A way to understand resistance to change is to use the following worksheet. This should be filled out separately by people in an organization, then discussed. What are the consensus reasons why people in your organization resist change??? The following factors affect how an individual or an organization reacts to change. Pick the five you think are most important. When you have chosen the top five, then rank these on a scale of 1 (most important) to 5. Think of examples to back up your opinions. Personal Factors: ______ Age ______ Sex ______ Education

______ Marital status ______ Experience ______ Time in the same job ______ Occupation ______ Other (Explain) ______________________________________________________ ___________________________________________________________________ Job Related Factors: ______ Number of Subordinates ______ Breadth of Activity ______ Degree of Autonomy ______ Amount of Job Security ______ Availability of Slack Time ______ Prestige of Position ______ Variety of Work ______ Other (Explain) ______________________________________________________ ___________________________________________________________________ Organizational Factors: ______ Size ______ Structure (Degree of Centralization) ______ Autonomy from Outside Political Pressure ______ Funding/Budget ______ Recognition ______ Reward System ______ Age of the Organization ______ Prestige ______ Other (Explain) ______________________________________________________ ___________________________________________________________________ 1. ____________________________________ (Most Important) 2. ___________________________________ 3. ___________________________________ 4. ___________________________________ 5. ___________________________________

Resistance to Change
Disciplines > Change Management > Resistance to Change Definition | Articles | See also

Resistance to change is the action taken by individuals and groups when they perceive that a change that is occurring as a threat to them. Key words here are 'perceive' and 'threat'. The threat need not be real or large for resistance to occur. In its usual description it refers to change within organizations, although it also is found elsewhere in other forms. Resistance is the equivalent of objections in sales and disagreement in general discussions. Resistance may take many forms, including active or passive, overt or covert, individual or organized, aggressive or timid.

Rationale for Resistance: What people tell themselves. The Nature of Opposition: knowing your 'enemies' in change. The Resistance Zoo: the animals and their styles of resistance. Signs of Resistance: spotting subtle signals of dissent. Dealing With Resistance: a range of methods may be used. How to Cause Resistance: there are many ways! Responding to Unexpected Resistance: When faced with pushback, what do you do?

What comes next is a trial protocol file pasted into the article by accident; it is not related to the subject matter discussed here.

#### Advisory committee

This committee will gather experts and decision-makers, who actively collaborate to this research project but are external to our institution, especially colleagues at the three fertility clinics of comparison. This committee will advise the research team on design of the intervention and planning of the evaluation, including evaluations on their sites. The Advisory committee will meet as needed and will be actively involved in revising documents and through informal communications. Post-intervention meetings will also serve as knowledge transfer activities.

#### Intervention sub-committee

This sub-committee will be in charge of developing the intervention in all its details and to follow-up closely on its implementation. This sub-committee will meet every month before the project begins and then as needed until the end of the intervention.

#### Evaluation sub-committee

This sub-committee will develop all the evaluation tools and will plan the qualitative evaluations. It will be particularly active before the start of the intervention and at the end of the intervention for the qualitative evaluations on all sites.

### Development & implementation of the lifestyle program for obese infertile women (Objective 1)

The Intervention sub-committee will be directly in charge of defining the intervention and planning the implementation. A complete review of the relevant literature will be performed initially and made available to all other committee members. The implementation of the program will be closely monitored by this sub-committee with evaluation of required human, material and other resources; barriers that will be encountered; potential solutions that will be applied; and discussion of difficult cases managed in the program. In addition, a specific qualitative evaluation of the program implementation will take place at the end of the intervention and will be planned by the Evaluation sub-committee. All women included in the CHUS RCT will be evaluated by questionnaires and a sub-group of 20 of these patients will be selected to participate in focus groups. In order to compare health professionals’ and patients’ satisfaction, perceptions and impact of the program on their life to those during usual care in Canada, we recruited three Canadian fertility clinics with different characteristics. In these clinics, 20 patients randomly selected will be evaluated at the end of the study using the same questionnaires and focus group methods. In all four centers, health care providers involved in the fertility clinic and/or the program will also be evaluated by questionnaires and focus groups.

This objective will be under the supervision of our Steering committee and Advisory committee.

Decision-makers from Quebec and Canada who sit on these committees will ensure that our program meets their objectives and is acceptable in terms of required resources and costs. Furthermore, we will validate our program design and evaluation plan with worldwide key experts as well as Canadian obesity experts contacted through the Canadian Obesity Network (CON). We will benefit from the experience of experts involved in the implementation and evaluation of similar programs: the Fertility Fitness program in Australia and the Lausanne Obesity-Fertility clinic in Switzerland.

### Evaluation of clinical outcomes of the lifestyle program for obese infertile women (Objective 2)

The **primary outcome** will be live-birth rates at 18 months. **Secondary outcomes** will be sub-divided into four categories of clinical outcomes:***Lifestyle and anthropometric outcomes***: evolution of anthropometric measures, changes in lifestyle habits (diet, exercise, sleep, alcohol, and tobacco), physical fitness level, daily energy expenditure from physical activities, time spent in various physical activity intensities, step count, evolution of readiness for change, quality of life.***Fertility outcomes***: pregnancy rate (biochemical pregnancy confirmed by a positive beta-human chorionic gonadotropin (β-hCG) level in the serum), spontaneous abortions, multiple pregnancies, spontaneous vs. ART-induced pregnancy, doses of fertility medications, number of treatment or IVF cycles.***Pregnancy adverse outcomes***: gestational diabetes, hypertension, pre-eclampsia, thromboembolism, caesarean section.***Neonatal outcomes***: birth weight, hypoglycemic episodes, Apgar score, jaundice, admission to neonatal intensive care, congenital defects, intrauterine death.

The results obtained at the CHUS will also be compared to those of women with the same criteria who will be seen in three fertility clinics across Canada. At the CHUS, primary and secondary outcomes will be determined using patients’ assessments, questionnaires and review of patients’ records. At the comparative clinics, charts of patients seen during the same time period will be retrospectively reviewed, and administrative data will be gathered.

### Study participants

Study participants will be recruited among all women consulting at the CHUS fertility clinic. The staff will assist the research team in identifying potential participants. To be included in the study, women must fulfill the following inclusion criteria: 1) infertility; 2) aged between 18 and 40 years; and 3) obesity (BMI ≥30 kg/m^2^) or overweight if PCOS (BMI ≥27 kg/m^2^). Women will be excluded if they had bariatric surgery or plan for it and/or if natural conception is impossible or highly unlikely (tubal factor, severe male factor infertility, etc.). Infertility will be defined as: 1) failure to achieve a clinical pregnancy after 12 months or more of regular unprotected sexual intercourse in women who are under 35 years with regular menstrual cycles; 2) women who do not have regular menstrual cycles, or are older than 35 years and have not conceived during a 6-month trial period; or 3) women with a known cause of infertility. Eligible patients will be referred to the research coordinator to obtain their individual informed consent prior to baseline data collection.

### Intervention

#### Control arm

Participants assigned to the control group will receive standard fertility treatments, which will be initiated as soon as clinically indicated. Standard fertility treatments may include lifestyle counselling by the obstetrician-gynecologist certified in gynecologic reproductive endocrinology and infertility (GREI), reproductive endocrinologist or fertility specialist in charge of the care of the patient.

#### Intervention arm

See also
Objection-handling, Theories about resistance, Defensive body language, Fallacies, Coping Mechanisms, Resisting persuasion

Rationale for Resistance

Disciplines > Change Management > Resistance to change > Rationale for Resistance I want to stay | I do not want to change | I am not going to change | See also

The rationale for resistance is often quite straightforward as people justify their actions to themselves. If you want to overcome resistance to change, you must be able to answer the following points.

I want to stay where I am because

Even if you offer me a bowl of cherries, I may not be very concerned to take what you proffer if I am happy where I am now. People who have been in the same place for a long time are usually in this state. They do not need to change and will view any suggestion of change with distaste. my needs are already met here Needs are basic drivers of action. If needs are not perceived as being particularly threatened and the current situation is relatively comfortable (particularly in comparison with the proposed change) then I will be happier to stay where I am.

If people already have their needs met, then you will need to shake the carpet and provide some sort of threat to those needs so they are no longer sufficiently met for the person to want to stay where they are. I have invested heavily here When I have invested a lot of time and energy in building up my position, both socially and organizationally, then any change may mean bad news. Social investment creates a person's sense ofidentity. Organizational investment gives them control. Sliding down the ladder that I have so painstakingly climbed over the year is a long way from my shopping list. Where people have invested heavily, you will either have to show them how to get to a similar position in the new organization or otherwise reduce the value of their investment (for example by moving the people over whom they have social influence). ...I am in the middle of something important When I have committed to achieving a goal, either personal or emotional, then a part of my integrity and hence identity may be bound up in achieving the goal. When I have partly completed something, I am also affected by the need for completion, such that I will feel uncomfortable with stopping now. When people are busy, find ways for them to complete the work in the shorter term, perhaps by nudging their goals so they have less to do to complete. If possible, turn their work towards something that will be useful for the new organization.

I do not want to change because